The Adventures of Sherlock Holmes Quotes
Life is infinitely stranger than anything which the mind of man could invent. We would not dare to conceive the things which are really mere commonplaces of existence. If we could fly out of that window hand in hand, hover over this great city, gently remove the roofs, and and peep in at the queer things which are going on, the strange coincidences, the plannings, the cross-purposes, the wonderful chains of events, working through generations, and leading to the most outre results, it would make all fiction with its conventionalities and foreseen conclusions most stale and unprofitable.
To Sherlock Holmes she is always the woman. I have seldom heard him mention her under any other name. In his eyes she eclipses and predominates the whole of her sex. It was not that he felt any emotion akin to love for Irene Adler. All emotions, and that one particularly, were abhorrent to his cold, precise but admirably balanced mind. He was, I take it, the most perfect reasoning and observing machine that the world has seen.... And yet there was but one woman to him, and that woman was the late Irene Adler, of dubious and questionable memory.
Violence does, in truth, recoil upon the violent, and the schemer falls into the pit which he digs for another.
Circumstantial evidence is a very tricky thing. It may seem to point very straight to one thing, but if you shift your own point of view a little, you may find it pointing in an equally uncompromising manner to something entirely different.
A sandwich and a cup of coffee, and then off to violin-land, where all is sweetness and delicacy and harmony.
The stage lost a fine actor, even as science lost an acute reasoner, when [Holmes] became a specialist in crime.
To Sherlock Holmes she is always the woman. I have seldom heard him mention her under any other name.
This looks like one of those unwelcome social summonses which call upon a man either to be bored or to lie.
Well, well, my dear fellow, be it so. We have shared this same room for some years, and it would be amusing if we ended by sharing the same cell. (...).
He is not a bad fellow, though an absolute imbecile in his profession. He has one positive virtue. He is as brave as a bulldog and as tenacious as a lobster if he gets his claws upon anyone.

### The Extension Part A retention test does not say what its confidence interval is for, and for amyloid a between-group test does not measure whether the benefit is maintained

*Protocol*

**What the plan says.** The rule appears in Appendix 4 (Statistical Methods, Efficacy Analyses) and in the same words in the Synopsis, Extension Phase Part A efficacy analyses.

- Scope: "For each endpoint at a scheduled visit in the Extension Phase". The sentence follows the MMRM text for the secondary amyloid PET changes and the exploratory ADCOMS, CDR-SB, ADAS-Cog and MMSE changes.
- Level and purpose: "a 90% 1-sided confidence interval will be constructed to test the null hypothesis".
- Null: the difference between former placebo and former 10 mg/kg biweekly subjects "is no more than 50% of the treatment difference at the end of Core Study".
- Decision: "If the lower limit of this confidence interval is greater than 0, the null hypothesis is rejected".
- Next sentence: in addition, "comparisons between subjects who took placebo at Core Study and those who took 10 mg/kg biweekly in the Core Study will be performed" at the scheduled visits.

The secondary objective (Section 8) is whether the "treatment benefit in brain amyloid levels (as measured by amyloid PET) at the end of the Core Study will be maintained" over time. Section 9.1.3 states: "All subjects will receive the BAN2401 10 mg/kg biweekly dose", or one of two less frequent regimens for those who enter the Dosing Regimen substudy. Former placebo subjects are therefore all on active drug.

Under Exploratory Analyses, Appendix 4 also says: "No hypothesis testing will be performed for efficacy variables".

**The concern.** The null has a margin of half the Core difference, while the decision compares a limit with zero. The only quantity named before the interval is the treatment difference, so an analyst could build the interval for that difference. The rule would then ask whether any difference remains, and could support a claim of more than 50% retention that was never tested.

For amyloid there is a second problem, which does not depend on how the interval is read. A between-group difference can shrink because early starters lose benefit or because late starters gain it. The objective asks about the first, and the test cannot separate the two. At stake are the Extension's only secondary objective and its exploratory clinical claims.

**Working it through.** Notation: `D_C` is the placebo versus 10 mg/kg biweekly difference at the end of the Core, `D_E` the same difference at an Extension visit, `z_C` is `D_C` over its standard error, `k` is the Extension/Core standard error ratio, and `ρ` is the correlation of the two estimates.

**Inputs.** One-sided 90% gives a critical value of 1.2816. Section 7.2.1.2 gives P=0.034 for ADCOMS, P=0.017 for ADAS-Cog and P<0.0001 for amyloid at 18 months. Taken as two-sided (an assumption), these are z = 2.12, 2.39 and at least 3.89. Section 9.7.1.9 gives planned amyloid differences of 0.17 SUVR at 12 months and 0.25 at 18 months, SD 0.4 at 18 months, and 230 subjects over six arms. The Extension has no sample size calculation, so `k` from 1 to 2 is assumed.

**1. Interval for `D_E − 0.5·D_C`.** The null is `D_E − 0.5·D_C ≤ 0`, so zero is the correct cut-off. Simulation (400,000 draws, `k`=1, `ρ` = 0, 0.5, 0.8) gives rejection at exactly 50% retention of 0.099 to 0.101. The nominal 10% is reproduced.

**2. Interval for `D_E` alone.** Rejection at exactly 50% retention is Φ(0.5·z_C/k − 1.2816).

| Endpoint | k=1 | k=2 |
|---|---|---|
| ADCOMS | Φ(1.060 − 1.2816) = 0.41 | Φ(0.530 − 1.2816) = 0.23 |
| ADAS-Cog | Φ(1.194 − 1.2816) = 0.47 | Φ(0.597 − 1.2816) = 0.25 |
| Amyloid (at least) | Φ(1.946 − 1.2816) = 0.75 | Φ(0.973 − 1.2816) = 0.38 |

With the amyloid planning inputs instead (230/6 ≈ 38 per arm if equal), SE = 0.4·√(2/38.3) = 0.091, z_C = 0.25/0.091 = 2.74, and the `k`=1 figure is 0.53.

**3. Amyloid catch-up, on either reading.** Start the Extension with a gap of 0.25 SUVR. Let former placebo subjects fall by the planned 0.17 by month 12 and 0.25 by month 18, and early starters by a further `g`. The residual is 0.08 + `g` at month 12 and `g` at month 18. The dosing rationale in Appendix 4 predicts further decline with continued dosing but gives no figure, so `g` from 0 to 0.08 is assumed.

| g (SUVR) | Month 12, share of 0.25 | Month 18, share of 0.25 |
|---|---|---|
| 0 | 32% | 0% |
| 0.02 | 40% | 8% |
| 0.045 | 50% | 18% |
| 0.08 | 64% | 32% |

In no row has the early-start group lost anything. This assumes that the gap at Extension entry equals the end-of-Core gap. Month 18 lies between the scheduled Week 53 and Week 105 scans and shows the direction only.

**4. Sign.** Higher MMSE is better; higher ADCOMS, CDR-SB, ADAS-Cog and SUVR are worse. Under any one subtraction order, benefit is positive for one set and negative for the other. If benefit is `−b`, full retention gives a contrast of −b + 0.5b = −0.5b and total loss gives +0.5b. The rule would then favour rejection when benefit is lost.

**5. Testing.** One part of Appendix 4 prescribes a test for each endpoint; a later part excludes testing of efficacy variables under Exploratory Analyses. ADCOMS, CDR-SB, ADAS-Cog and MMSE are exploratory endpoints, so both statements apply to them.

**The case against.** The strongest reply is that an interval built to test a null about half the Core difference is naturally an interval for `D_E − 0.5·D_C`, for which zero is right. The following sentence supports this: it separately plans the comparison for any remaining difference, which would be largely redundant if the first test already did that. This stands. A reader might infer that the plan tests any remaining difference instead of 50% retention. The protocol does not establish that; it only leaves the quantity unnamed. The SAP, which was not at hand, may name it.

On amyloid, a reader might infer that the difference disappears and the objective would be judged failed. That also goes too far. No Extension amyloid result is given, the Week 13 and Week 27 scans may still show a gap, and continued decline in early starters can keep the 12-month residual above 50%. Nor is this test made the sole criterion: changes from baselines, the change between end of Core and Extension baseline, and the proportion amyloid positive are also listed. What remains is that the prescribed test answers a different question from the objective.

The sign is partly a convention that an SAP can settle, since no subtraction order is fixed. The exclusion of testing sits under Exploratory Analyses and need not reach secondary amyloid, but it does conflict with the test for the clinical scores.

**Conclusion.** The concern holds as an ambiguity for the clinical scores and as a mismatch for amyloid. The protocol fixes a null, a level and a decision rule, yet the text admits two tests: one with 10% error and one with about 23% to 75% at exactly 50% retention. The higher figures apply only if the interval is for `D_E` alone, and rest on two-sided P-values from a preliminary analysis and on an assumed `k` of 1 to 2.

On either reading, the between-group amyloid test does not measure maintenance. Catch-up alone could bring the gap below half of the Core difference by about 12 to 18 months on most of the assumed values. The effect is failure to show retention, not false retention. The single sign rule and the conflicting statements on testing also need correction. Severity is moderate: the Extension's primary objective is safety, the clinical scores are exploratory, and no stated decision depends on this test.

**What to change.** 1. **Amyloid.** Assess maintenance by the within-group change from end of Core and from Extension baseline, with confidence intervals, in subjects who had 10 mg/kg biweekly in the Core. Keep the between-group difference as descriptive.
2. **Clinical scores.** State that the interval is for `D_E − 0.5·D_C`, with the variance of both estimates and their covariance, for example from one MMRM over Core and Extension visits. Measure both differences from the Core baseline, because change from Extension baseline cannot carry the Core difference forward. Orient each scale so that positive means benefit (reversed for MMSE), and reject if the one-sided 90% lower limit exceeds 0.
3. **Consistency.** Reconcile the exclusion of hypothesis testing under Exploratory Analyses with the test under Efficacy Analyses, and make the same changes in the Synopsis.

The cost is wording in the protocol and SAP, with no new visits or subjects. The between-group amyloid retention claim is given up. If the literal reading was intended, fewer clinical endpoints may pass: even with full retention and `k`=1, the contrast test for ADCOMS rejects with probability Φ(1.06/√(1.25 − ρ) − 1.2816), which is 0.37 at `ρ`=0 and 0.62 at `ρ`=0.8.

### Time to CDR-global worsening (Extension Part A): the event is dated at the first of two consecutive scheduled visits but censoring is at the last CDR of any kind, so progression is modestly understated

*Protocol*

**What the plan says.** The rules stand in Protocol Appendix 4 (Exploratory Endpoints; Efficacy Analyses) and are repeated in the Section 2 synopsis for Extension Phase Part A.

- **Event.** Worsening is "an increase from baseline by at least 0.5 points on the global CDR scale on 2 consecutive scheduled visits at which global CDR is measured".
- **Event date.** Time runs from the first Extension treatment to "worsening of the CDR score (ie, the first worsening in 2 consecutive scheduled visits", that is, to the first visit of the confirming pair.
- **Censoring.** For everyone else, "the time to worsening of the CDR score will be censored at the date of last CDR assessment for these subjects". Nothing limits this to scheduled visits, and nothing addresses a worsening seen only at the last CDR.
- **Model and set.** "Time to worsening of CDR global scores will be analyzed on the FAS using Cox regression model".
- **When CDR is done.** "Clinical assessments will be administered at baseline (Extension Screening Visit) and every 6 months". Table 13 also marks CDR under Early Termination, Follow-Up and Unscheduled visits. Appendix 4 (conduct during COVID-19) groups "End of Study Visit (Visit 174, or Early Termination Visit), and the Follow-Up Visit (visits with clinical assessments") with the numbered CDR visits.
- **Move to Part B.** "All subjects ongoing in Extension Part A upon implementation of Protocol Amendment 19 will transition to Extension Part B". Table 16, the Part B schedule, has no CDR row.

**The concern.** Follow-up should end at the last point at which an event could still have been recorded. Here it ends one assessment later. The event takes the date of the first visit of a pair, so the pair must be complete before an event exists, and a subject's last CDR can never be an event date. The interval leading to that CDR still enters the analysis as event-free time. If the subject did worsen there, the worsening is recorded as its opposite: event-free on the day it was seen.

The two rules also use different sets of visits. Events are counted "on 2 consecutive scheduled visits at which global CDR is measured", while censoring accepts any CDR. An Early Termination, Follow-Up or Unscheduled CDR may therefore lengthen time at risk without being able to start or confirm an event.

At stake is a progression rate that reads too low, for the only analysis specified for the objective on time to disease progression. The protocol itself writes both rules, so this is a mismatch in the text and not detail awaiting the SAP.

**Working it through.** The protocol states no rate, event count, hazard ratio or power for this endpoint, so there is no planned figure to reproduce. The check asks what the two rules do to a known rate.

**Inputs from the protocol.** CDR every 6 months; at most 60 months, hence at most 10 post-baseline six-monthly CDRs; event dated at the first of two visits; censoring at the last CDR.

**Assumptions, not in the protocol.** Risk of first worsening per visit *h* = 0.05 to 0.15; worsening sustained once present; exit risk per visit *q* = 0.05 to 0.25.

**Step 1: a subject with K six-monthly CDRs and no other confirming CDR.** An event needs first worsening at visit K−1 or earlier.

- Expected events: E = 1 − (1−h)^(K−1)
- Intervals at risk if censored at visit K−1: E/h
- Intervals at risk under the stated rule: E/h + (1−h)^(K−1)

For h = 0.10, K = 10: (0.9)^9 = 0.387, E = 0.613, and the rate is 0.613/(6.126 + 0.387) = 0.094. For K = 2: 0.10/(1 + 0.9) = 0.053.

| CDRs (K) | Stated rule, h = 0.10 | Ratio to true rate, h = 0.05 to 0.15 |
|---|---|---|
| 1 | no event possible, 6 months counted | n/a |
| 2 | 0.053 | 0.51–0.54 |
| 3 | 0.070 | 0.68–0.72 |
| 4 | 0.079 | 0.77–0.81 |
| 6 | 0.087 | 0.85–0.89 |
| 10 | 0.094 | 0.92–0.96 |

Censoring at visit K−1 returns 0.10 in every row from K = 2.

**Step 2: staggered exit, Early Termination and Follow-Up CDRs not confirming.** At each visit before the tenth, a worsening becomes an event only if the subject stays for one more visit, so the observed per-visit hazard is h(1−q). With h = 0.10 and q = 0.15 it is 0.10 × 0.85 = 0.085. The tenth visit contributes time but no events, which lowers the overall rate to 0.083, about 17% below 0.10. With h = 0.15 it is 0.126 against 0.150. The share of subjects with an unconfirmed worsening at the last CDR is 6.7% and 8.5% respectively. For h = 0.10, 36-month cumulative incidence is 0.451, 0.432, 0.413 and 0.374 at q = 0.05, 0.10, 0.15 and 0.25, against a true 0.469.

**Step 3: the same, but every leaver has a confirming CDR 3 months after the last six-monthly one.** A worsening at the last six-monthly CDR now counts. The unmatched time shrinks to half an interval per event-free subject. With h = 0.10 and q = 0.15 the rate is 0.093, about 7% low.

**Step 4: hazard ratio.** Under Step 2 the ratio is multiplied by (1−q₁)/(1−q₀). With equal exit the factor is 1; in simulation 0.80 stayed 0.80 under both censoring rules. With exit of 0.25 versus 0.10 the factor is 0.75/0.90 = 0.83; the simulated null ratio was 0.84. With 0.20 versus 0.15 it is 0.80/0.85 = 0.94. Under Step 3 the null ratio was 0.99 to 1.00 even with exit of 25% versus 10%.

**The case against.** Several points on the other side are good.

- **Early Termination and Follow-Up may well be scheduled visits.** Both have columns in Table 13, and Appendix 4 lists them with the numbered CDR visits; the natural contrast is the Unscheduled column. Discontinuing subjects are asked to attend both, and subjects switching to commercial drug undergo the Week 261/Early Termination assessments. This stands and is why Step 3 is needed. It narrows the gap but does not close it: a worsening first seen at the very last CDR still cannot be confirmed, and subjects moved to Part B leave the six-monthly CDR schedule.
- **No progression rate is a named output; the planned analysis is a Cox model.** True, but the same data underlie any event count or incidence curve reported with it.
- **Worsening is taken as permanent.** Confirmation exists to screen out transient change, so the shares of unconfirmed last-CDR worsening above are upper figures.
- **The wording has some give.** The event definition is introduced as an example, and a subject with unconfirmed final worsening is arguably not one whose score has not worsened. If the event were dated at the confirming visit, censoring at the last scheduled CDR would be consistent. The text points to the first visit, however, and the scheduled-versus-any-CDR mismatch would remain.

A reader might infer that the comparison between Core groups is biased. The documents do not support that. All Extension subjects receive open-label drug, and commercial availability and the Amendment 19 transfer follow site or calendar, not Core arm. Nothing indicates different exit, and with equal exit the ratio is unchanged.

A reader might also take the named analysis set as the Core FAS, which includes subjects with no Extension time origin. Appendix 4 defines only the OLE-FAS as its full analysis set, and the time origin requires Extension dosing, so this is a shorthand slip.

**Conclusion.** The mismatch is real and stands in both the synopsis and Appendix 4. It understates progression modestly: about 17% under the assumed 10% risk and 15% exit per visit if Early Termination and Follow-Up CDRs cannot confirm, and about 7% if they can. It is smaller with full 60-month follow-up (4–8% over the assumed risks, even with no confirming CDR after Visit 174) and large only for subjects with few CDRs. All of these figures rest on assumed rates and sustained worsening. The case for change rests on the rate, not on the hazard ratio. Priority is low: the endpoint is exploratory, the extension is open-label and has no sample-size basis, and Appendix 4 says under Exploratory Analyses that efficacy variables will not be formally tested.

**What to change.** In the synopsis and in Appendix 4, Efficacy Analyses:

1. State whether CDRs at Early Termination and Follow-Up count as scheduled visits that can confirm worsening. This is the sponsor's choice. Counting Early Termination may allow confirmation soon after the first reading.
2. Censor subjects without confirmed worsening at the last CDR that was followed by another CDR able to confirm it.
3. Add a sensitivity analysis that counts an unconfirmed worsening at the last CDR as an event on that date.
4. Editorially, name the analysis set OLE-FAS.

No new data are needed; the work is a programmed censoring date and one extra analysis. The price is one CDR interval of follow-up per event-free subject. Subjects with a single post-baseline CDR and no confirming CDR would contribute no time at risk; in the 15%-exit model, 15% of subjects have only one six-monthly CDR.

Well," he said, "I say, now, as I said then, that a man should keep his little brain-attic stocked with all the furniture that he is likely to use, and the rest he can put away in the lumber-room of this library, where he can get it if he wants it.
It is a capital mistake to theorise before one has data. Insensibly one begins to twist facts to suit theories, instead of theories to suit facts.
I think that I had better go, Holmes." "Not a bit, doctor. Stay where you are. I am lost without my Boswell.
Problems may be solved in the study which have baffled all those who have sought a solution by the aid of their senses. To carry the art, however, to its highest pitch, it is necessary that the reasoner should be able to use all the facts which have come to his knowledge; and this in itself implies, as you will readily see, a possession of all knowledge, which, even in these days of free education and encyclopaedias, is a somewhat rare accomplishment.
A sandwich and a cup of coffee, and then off to violin-land, where all is sweetness and delicacy and harmony, and there are no red-headed clients to vex us with their conundrums.
Draw your chair up, and hand me my violin, for the only problem which we have still to solve is how to while away these bleak autumnal evenings.
I confess that I have been as blind as a mole, but is is better to learn wisdom late than never to learn it at all.
Oh, a trusty comrade is always of use; and a chronicler still more so. My room at The Cedars is a double-bedded one.